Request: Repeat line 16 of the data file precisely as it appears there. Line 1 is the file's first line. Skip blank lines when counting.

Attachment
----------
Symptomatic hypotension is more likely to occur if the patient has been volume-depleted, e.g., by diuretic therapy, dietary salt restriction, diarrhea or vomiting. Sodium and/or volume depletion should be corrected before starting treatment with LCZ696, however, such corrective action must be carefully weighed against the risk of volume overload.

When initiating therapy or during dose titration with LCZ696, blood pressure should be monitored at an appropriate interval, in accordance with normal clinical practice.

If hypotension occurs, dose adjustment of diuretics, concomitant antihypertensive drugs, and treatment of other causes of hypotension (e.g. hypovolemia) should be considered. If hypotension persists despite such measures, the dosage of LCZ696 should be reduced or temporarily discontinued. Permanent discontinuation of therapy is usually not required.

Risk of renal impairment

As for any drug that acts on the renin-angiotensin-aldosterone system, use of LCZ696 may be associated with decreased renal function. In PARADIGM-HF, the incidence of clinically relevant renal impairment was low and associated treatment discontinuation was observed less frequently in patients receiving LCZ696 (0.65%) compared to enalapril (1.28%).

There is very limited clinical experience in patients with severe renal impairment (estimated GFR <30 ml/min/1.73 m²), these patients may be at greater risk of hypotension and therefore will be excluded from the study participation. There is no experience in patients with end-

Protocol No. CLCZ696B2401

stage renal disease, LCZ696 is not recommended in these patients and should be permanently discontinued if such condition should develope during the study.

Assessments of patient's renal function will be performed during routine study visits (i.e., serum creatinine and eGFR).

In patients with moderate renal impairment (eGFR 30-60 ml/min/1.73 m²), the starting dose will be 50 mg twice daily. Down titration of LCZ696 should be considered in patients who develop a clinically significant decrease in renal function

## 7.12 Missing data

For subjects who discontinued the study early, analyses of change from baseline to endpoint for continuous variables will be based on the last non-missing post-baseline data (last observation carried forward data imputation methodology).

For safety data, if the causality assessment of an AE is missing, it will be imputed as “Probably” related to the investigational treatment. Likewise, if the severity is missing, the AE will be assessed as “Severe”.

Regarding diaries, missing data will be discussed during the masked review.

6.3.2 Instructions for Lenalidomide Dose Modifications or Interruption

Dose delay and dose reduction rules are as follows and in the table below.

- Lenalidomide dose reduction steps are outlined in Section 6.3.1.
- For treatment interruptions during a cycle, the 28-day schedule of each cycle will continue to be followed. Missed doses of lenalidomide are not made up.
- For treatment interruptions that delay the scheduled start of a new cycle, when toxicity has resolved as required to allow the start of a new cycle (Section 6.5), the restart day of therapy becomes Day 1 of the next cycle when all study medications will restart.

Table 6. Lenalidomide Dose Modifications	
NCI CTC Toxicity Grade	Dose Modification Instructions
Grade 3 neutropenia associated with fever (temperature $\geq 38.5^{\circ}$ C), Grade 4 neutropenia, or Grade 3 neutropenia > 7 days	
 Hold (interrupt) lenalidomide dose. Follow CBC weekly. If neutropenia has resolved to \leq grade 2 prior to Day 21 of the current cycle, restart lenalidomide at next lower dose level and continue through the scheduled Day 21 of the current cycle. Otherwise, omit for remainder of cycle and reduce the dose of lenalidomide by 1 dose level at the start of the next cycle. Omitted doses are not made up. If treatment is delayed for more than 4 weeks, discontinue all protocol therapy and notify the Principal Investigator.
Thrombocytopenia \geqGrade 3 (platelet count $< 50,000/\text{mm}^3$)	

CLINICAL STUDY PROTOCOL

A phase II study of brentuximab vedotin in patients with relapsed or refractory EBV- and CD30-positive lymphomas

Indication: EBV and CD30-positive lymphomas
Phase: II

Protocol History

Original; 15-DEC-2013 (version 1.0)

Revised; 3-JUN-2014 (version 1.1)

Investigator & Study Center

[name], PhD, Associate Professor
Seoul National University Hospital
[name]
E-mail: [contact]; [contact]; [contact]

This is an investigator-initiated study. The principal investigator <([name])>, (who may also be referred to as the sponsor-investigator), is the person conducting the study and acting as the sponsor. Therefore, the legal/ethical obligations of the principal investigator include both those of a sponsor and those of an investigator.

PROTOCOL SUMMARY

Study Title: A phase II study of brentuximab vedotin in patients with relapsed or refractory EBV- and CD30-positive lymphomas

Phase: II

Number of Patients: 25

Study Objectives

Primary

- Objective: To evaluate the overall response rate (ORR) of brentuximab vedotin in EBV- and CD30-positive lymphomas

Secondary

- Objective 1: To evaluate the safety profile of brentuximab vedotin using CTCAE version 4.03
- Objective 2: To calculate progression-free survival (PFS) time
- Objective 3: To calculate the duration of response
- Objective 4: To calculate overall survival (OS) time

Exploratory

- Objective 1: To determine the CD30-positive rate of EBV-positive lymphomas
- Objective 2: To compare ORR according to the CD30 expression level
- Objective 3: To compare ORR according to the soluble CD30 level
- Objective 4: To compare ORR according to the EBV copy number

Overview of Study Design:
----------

Dose delay and dose reduction rules are as follows and in the table below.